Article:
A review of Jude Idada’s Didi Kanu and the Singing Dwarfs of the North by ADENIYI TAIWO KUNNU
DIDI Kanu and the Singing Dwarfs of the North is the latest book of the Canadian-born Nigerian, Jude Idada, who writes across genres; having won a number of awards within the creative industry, both home and abroad. He thrusts his latest work, not just on the laps of those who read, but on the shelves of those who must realize that reading children’s literature, particularly this new piece from him, would better their understanding of the world where children love to be and how they would appreciate their navigation to be achieved.
In 250 pages and 16 chapters, Idada embarks on a chronological story, infusing the needed fictive techniques and spattering splashes of spicy details to whet every reader’s appetite. It is not wrong to say rightly, that children are the primary beneficiaries from this delicious read, but if J. K. Rowling’s Harry Potter series could have so much patronage, even from adults with penchant for magical fantasies, then this work is shoulders’ equal because its content are effortlessly relatable, characteristically fun and guarantees the ultimate satisfaction derived from a well-cooked meal.
The Village of Not Too Happy Beginnings opens the reader up to the background of Didi Kanu, where she is presented as having four siblings besides her parents. Notably, the poverty that rocks their home does not prevent the parents from the love their children enjoy. Kene – their eldest child and son got educated, so as to support the family when he rounds off. This paid off when he taught Didi Kanu literacy and by the age of six, she could read and write.
Ede, the elderly man known in Didi’s home town of Obosi helps to birth her dreams when he tells stories about the singing dwarfs of the North. Dreams from stories one could say and Didi sure dreamt, but hers went a step ahead, as her waking days and sleeping nights got her acquainted with fantastical realities as presented in the work. The City of Strange Smells and Crowded Streets marks another turn in Didi’s life; change enveloped her from Obosi to Lagos where she felt the brief bitter pill of dislike spill on her tongue.
The Big Aunty Who Does Not Like Small Children shows how cruelty towards children could damage a child, however Uncle Ikenna and his wife – Aunty Nonye are Didi’s best gifts, but Aunty Nonye’s step-mother known as Big Aunty almost destroyed the little heroine, but she failed. One could draw lessons of physical limitations of a child and the need for immeasurable love and protection for the same little one time and again.
To Sing or Not To Sing is the fourth chapter that leads to revealing the purpose of Didi’s personality and journey to Lagos. Always resorting to the songs taught her by Ede and the companionship of Kaliko – the dwarf she sees each time her eyes are closed, the heroine leads the pack in this voyage of intrigues; from the familiar to the strange and further into the better-imagined unbelievable. The fifth chapter corroborates the sixth because When Love is Shared and Pain is Spared, then one will have The Sacrifice that Must be Made. From sending Big Aunty away from their home because of her cruelty, to the accident that sends Uncle Ikenna intoa coma; the sudden swings of fate as well as the manipulation of fortune could not be better crafted. How many times one finds strength in the companionship of un-equals may be asked, but the answer is quickly supplied in the close-knit support that Aunty Nonye gets from little Didi-Kanu. A problem shared may be half-solved, but when the one with whom it is shared is also a witness, then the feelings become cyclical.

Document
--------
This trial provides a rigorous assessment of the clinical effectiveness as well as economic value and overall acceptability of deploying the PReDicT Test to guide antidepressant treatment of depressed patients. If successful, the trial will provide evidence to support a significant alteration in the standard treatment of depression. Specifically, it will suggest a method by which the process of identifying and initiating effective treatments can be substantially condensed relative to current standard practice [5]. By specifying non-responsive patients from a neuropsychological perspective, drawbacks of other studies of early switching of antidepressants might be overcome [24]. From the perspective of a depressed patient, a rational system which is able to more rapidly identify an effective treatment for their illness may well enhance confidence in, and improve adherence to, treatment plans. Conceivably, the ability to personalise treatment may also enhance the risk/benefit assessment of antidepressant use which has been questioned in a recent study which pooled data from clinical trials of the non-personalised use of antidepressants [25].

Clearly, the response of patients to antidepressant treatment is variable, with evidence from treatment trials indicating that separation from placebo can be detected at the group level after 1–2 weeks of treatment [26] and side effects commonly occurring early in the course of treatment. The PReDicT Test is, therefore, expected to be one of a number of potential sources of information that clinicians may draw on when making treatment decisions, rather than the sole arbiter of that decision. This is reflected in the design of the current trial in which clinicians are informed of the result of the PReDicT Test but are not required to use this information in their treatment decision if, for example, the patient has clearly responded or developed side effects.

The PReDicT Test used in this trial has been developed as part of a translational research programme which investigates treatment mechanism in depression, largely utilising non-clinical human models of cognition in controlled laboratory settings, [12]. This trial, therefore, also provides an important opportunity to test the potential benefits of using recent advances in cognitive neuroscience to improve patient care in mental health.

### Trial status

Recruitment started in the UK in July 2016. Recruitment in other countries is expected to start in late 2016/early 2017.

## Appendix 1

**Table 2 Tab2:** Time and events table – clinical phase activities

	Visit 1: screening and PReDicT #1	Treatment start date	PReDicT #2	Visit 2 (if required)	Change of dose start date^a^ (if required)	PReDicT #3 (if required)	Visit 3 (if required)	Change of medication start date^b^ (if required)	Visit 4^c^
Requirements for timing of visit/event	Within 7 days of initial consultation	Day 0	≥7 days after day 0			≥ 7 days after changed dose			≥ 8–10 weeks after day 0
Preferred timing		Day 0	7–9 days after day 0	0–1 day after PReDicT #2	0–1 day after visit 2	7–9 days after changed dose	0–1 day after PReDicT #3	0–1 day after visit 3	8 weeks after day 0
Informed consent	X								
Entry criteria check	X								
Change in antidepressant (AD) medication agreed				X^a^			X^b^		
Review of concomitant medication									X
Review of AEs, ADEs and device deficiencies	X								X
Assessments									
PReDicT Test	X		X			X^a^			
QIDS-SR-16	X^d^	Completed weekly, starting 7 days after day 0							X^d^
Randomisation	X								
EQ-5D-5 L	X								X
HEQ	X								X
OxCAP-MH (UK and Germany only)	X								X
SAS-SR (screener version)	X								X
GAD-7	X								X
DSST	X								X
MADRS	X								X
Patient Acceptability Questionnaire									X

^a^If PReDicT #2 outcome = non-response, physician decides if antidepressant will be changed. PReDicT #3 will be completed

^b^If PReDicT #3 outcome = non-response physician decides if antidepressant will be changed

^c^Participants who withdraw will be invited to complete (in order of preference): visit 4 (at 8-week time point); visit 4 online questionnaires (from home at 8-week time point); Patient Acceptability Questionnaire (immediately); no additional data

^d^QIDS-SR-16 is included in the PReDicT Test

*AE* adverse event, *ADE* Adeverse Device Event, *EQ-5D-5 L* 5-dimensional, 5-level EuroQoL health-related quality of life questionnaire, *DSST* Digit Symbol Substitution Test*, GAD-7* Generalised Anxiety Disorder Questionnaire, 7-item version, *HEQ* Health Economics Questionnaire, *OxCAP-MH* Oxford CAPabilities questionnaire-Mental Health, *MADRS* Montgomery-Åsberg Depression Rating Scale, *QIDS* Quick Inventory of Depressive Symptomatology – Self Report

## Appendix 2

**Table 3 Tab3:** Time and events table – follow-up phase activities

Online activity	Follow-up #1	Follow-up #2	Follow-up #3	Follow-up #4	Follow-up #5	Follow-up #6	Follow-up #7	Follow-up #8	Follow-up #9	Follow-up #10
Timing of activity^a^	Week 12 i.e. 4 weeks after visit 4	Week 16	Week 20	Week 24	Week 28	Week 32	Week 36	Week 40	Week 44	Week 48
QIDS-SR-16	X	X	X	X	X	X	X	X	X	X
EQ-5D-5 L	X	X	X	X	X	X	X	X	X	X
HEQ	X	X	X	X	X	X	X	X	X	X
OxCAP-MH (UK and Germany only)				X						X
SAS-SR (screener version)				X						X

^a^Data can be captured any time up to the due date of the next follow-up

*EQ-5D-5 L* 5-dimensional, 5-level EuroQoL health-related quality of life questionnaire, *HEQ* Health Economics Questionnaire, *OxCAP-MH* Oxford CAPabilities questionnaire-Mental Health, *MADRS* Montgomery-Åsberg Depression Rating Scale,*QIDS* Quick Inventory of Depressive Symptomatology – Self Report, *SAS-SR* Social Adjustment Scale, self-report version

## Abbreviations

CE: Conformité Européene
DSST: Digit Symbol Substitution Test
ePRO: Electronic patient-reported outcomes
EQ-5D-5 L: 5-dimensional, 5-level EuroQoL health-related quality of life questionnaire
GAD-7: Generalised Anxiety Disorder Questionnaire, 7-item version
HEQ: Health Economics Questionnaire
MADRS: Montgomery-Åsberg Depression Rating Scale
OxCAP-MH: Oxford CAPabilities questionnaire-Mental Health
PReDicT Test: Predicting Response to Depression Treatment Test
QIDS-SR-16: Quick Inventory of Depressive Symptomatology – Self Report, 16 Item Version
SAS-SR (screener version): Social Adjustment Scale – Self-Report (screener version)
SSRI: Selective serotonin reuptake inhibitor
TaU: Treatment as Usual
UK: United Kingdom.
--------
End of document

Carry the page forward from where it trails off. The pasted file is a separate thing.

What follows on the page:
The near-death situation results in Didi’s unplanned return to the village and as one chosen to explore the depths of the unseen, strengthening the sweetness of seeming realistic fantasies, she is made to ride on the horseback of time, spiraling into the world where there is the unseen eye at the middle of creation. Life has hurdles and Didi encounters hers, because her introduction into another realm in a bid to learn a song needed for the resuscitation of her dear uncle, she faces every kind of test a seeker encounters. The instructive un-raveling in Didi’s cosmic sojourn is her repeated references to what she had seen as well as have been rightly taught by her parents, sibling and her hosts in Lagos.
It is this juncture that connotes the realistic experiences of children, demonstrating what has been imbibed overtime when they are alone. From The Keeper’s Searchers Gates to The Oarsmen of The Bottomless Lake; The forever Arguing Fairies of The Perfumed Gardens and The Mountains of The North, she keeps her sanity, expressing her fears and Sticking to the Truth.
She seeks to learn the song that awakens from the Never-Ending Sleep, but the book has only to be read to appreciate the maze of life’s packages for this eight year old. Jude Idada has simply, yet dexterously given to literary enthusiasts and book lovers the world where children live, combining the reality of their fantasies in a situation where innocence can never be corrupted by the near-truths of adulterated adulthood. The pages will unfold in bright colourations, your heart will melt in addictive empathy, the discovery of your childhood will be perfectly entrenched and ultimately, you will be delivered by creative effervescence of this real writer of a fictive piece, in which there is a fictive female character who makes all things real.
Kunnu is with the Federal Radio Corporation of Nigeria, Lagos